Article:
My Seeking Alpha fellow commentator Paulo Santos recently published an article showing how there is something wrong with the market. Paulo compared the performance of Amazon (NASDAQ:AMZN) and Apple (NASDAQ:AAPL), and showed that how fundamental analysis would have indicated Amazon to be down and Apple to the up. However, the market keeps doing just the opposite. Lately Apple has had a ~30% correction while Amazon keeps going up, up, and away.
It is precisely things such as this that break the hearts of investors and make them swear off the market. Tech stocks, especially, are like that. Often they completely defy reason. I swore off tech stocks after the 2000 crash. However, I do keep a small position in the best tech stock in the market.
What do you think is the best large-cap tech stock to invest in the past 5 years? If you answered Apple or Amazon, or other darlings such as Microsoft (NASDAQ:MSFT), Intel (NASDAQ:INTC), Oracle (NASDAQ:ORCL), Cisco (NASDAQ:CSCO) or Google (NASDAQ:GOOG) you would have been wrong. It is not even the story stock of the past few years as smartphones swamped the market, Qualcomm (NASDAQ:QCOM), nor it is that darling of the 1990s, eBay (NASDAQ:EBAY). It is the ProShares UltraPro QQQ ETF (NASDAQ:TQQQ).
ProShares UltraPro QQQ seeks daily investment results, before fees and expenses, that correspond to triple (300%) the daily performance of the NASDAQ-100 Index.
So, every day, if the Nasdaq-100 (NASDAQ:QQQ) goes up by 1%, this ETF returns 3%. If the former goes down by 1%, the ETF is down -3%. If Nasdaq-100 is flat, the TQQQ ETF is flat. What would happen if an investor were to invest a dollar in this ETF and held it for 30 years? My model shows that Buffett like returns would be the likely result.
But first things first. How has this ETF done lately?
As the chart shows, it has beaten all the major large-cap tech stocks handily since inception.
Back to the original question: If it keeps up the same performance, what kind of returns can investors expect over the next 30 years? A little statistical modeling is in order. The TQQQ has not been around for a long time, so I decided to simulate it using the core ETF, QQQ.
To create my model I first downloaded daily prices for the Nasdaq-100 for the past 10 years. This period has seen a crash and a subsequent bull market. So, the last 10 years are quite representative years and I chose them for my modeling.
The average daily return for this index is about 0.05%, and the standard deviation is 1.42%. Using this information, I created a set of 7,800 daily returns (covering 30 years) for QQQ, and 7,800 daily returns for TQQQ leveraged at 3x for QQQ. At the end of the 7,800 daily returns, I estimated the price of TQQQ, and calculated the average annual return.
The 95% confidence interval for the average annual return for 30 years using this strategy is 32-44%. In other words, there is 95% probability that worst case you get 32% per year, and hence beat what the fabled investor Warren Buffett returned over his illustrious career.
Not too shabby for a simple buy-and-hold strategy.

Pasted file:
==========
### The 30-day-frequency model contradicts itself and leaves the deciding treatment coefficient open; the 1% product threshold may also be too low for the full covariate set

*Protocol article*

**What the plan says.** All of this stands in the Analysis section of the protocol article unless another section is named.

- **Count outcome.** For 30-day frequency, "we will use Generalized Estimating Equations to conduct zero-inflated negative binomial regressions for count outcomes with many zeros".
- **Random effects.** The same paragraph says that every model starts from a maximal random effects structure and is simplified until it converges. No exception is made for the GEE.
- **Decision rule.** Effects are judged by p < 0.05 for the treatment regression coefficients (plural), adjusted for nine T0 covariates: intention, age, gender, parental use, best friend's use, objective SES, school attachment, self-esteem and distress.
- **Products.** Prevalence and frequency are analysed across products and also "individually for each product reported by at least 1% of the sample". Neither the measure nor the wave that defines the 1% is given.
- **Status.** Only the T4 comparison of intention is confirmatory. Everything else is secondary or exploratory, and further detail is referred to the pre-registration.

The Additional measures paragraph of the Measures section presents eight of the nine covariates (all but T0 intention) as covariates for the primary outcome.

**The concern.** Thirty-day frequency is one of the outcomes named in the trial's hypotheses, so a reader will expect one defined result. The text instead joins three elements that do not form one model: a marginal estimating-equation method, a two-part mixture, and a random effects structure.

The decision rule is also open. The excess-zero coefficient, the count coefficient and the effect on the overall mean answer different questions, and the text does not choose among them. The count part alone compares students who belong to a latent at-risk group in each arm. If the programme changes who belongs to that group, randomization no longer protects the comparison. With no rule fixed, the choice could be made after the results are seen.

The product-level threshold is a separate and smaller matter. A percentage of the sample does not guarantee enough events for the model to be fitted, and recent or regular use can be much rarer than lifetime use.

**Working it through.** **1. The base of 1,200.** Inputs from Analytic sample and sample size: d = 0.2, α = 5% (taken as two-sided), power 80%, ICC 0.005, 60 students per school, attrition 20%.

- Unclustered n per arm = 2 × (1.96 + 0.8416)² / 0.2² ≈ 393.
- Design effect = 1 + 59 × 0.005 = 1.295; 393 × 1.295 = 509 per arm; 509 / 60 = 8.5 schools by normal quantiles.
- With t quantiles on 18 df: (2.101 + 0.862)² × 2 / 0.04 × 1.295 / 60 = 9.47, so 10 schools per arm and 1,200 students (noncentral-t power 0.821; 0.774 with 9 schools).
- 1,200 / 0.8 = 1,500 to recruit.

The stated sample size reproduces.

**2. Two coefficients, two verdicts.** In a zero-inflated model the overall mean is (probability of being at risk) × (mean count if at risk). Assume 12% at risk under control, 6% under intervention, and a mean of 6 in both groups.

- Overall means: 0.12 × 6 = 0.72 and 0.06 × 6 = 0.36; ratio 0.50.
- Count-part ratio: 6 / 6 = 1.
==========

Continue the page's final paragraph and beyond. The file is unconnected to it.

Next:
There is a lesson in all of this. Individual stocks are notoriously fickle. They are almost impossible to predict, even with all kinds of fundamental and (gasp!) technical analysis. But a market basket of technology stocks have a very predictable path - which is up. This is because technology is what creates value in modern society. That doesn't mean each individual technology stock will be fairly rewarded by the market, however. Some will win, some will lose, and most will move in unpredictable ways. But the volatility goes down if one holds a basket of these beasts, and the general return becomes positive.
Now, this is an index fund investment strategy. This means that you as an investor have to accept one thing, that you cannot beat the market, and have to accept average returns. However, these days we have this wonderful thing called leveraged ETFs. They allow you to take a ho-hum, boring, average performing index ETF, and add high octane fuel to it in the form of leverage. This adds back the volatility, and hence the risk, which in turn increases reward. And then you can beat the market.
The downside to adding the risk is that there may be violent swings (like, for example, the 30% fall in Apple), but the longer you hold it, the more certain are you that you will make a handsome profit. A lot of the profit, incidentally, is eroded away, as due to a sad fact of life called Geometric Brownian Motion, leveraged ETFs erode value over the core ETF.
For example, in the 10 year period I chose as the representative years for the QQQ, QQQ was up about 13%. A 3x leverage on that should have yielded a 39% average return for the TQQQ, but because of the erosion, the 95% confidence interval is 32-44%, so you may only get 32% in average return instead of 39%, or a 7% erosion.
It is still a very good deal, however, and gives the holder a lot of security over holding individual stocks. Remember that story stock of the 90s, Dell (NASDAQ:DELL)? It is now on the auction block. This is how it goes in technology. The winner now will later be last, as the times are always a-changin'.
Disclaimer: This is not meant as investment advice. I do not have a crystal ball. I only have opinions, free at that. Before investing in any of the above-mentioned securities, investors should do their own research, consult their financial advisors, and make their own choice.
Disclosure: I am long TQQQ. I wrote this article myself, and it expresses my own opinions. I am not receiving compensation for it (other than from Seeking Alpha). I have no business relationship with any company whose stock is mentioned in this article.